This gallery is a amalgam of eight support units – 1 Canadian Field Hospital, 2 Field Ambulance, 1 Dental Detachment, Central Medical Equipment Depot, 2 Service Battalion, the Chaplains, 2 Military Police Platoon, and Headquarters and Signals Squadron – which provide support to the front line units and troops, and are vital to the success of any battle plan.

1 Canadian Field Hospital is the oldest medical unit in Canada. Formed in 1885 at the outbreak of the North West Rebellion, it was the first Canadian field unit to deploy to war since Korea when it deployed to the Gulf War in 1991. The Hospital has the capability to do everything a large urban hospital can, and with a full complement of staff, with the added luxury of being fully mobile.

One of the first people a wounded soldier will come into contact with is a medic from one the Field Ambulance units. Providing rapid response on the battlefield and rapid evacuation of casualties is the unit’s main responsibility. Formed in 1914 and seeing action at Ypres, Festubert, Vimy Ridge, Passendaele, Amiens, Arras and Urbeck, the 2 Field Ambulance was remobilized at the start of the Second World War as 2 Light Field Ambulance, and saw action in the intense battles of Ortona, Cassino, Nijmegan, and Arnhem. Most recently 2 Field Ambulance has sent medics to Bosnia, Afghanistan and Kosovo, and has provided humanitarian aid to refugees and disaster victims.

1 Dental Detachment is one of the younger medical units. It provides dental expertise to service personnel, both in theatre and in garrison. In 1998, this unit assisted in the identification of victims of the Swissair Flight III disaster, and was recognized for its sacrifices and diligent work. Central Medical Equipment Depot provides medical supplies to units in garrison, in the field and in theatre.

Keeping the troops supplied is vital to the success of a military campaign. Stories abound about battles that failed due to the inability to ensure and secure supply lines. 2 Service Battalion provides troop lift, vehicle repairs and replacement, ammunition, water, food, fuel, clothing and weapon replacement to troops in garrison, in the field, and on deployments.

Highlighting the Battalion’s exhibition is an original 1905 supply wagon, quietly preserved by members of the Battalion, and happily discovered by museum staff!

“My job is to be with the men. Religion is part of life to me, and if you are going to have a chaplain service in the Army, it doesn't look very good for the chaplain to stay at home.” - Padre John Foote,V.C., WWII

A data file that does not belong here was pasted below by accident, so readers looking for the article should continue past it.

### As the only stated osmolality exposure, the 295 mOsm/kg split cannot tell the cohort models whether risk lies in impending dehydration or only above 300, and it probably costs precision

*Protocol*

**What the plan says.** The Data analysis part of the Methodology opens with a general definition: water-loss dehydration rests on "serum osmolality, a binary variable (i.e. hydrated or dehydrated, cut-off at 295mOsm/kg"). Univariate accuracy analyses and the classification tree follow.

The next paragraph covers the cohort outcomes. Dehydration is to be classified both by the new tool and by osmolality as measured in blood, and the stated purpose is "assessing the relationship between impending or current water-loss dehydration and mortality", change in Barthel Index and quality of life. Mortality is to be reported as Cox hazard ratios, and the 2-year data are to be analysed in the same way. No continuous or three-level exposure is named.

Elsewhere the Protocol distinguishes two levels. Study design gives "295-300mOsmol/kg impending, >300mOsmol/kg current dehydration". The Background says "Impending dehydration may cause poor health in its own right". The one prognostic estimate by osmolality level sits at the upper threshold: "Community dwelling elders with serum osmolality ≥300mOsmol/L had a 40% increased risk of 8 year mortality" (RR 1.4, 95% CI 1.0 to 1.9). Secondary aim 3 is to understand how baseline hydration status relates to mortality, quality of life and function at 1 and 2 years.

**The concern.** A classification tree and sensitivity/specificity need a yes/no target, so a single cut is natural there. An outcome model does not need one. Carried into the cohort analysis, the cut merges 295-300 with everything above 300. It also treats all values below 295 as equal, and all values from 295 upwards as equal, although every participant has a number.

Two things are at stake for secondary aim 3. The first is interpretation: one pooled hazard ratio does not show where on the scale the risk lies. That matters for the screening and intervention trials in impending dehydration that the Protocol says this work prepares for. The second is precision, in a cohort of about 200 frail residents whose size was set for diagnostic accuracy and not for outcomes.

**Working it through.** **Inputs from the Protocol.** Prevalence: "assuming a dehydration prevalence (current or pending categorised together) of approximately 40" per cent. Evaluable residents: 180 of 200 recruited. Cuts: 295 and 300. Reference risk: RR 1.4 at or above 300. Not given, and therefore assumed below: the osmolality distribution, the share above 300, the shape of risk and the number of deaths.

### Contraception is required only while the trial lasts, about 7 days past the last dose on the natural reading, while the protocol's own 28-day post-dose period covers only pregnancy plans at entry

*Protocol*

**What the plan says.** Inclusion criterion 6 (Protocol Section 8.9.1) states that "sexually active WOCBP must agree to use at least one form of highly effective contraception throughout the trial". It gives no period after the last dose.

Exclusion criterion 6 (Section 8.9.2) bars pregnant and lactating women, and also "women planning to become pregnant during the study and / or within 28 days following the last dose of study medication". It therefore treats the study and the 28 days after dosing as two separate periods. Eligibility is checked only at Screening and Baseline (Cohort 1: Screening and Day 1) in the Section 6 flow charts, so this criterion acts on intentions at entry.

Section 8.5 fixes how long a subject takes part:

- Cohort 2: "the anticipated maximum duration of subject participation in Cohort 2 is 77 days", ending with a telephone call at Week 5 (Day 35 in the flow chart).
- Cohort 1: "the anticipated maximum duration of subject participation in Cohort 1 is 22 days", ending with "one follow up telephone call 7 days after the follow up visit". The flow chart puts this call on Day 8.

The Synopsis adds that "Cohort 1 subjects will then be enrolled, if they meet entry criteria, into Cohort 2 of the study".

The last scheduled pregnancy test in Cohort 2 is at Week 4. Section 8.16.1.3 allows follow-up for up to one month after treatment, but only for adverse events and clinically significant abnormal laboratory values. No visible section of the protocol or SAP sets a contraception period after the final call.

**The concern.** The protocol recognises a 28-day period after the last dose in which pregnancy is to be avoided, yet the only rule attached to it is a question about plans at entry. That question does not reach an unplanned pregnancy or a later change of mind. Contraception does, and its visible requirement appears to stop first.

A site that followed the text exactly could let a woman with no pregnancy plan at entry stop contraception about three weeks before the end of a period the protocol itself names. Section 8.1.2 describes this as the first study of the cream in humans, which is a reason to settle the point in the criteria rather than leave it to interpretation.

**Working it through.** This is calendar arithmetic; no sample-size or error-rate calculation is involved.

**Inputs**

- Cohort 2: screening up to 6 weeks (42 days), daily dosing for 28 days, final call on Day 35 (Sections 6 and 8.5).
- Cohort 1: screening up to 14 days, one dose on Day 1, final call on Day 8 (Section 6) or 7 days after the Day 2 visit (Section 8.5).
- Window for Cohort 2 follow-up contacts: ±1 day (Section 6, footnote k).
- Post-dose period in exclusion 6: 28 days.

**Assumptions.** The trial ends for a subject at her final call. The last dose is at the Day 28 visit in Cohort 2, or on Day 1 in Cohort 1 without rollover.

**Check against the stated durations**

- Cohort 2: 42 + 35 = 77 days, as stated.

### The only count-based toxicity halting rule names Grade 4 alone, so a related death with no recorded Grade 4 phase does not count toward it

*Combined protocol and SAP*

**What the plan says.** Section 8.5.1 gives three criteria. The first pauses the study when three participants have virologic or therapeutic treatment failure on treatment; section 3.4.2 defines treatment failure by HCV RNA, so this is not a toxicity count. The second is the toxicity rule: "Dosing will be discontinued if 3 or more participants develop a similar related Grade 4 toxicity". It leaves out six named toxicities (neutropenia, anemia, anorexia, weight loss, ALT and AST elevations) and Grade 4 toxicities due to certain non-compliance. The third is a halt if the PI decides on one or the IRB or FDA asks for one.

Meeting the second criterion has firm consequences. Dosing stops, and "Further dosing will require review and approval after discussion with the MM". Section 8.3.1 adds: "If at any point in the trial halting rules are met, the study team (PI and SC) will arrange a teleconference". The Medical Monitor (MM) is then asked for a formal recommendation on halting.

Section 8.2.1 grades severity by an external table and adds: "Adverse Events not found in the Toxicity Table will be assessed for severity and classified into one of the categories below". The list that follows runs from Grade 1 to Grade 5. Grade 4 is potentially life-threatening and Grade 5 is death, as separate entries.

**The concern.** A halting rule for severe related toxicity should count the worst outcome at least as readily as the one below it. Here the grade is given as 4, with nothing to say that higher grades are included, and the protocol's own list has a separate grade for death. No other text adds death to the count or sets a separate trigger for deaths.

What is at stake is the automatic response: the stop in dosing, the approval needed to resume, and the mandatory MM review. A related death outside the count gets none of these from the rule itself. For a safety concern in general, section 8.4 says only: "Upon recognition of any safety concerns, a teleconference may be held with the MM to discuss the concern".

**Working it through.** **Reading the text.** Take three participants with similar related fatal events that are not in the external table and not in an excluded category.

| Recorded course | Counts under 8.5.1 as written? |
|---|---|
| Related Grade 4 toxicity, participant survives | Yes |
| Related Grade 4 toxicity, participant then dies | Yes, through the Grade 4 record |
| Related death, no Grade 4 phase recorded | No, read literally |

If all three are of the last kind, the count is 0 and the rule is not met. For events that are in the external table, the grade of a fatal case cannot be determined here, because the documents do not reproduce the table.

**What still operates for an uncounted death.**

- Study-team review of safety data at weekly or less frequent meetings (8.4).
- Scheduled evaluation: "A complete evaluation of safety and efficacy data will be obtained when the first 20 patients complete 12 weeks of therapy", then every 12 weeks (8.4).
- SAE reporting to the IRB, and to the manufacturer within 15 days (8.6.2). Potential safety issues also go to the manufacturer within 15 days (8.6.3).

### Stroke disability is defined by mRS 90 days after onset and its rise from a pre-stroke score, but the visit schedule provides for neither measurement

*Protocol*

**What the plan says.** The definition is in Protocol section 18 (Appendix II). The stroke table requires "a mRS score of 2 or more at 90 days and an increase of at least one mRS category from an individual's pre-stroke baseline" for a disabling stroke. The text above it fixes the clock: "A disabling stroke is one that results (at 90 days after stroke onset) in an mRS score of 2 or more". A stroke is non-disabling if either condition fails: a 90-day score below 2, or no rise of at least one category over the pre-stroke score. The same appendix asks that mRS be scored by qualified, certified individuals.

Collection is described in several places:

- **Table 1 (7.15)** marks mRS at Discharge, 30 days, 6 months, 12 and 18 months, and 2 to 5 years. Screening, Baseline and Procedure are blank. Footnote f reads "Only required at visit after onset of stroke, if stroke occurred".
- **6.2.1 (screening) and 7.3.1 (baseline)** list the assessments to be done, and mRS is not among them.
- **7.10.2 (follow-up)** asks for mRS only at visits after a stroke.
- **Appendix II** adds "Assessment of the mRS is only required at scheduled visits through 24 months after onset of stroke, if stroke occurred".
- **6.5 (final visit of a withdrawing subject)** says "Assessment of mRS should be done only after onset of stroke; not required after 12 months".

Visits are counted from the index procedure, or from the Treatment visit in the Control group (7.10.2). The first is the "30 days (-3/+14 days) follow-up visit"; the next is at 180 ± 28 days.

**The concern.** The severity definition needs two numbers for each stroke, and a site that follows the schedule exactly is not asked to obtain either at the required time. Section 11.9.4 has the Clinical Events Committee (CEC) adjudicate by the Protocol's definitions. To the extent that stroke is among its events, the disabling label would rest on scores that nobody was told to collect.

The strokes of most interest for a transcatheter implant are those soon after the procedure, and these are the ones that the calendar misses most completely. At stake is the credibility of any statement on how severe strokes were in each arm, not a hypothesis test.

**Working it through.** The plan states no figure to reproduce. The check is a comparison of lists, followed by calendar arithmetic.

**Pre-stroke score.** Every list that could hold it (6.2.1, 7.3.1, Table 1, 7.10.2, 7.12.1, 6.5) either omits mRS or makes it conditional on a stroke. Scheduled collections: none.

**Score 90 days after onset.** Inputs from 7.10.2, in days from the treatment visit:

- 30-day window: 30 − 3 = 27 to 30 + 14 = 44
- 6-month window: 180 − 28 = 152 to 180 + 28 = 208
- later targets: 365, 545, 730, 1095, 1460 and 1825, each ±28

Chaplains provide ministry to individual units, military personnel and their families. They also provide advice to regimental and unit commanding officers on the spiritual, ethical and moral issues facing their personnel. The chaplains of Garrison Petawawa provide this service at the unit or regimental lines, in the field or on deployment, and in the two chapels on Base.

HQ and Signals Squadron provides the technology and personnel needed for good communication (and therefore effective command and control) on the battlefield, on exercise, or in garrison.

The Squadron’s history stems from the formation of 1st Canadian Division Signal Company in 1914. After the war, the Signal Company was disbanded. With the onset of the Second World War, 1st Canadian Division Signal Regiment was mobilized. This formation, disbandment and reorganization action has continued through the Korean War and Cold War period, right up to the present day.

The Military Police is the law enforcement agency for the Department of National Defence and the Canadian Forces, and exercises jurisdiction over all persons who are subject to military laws and regulations.

Canada’s first provost corps was formed on 1 November 1940, with volunteers from the Royal Canadian Mounted Police. No 1 Provost Company was deployed overseas as part of First Canadian Infantry Division. On 19 August 1942, the Canadian Provost Corps was bloodied at Dieppe. They were intended to control the beach and guard prisoners of war, but instead found themselves joining the battle with their infantry and engineer comrades. Twenty-eight of the forty-one men who joined the battle became casualties.

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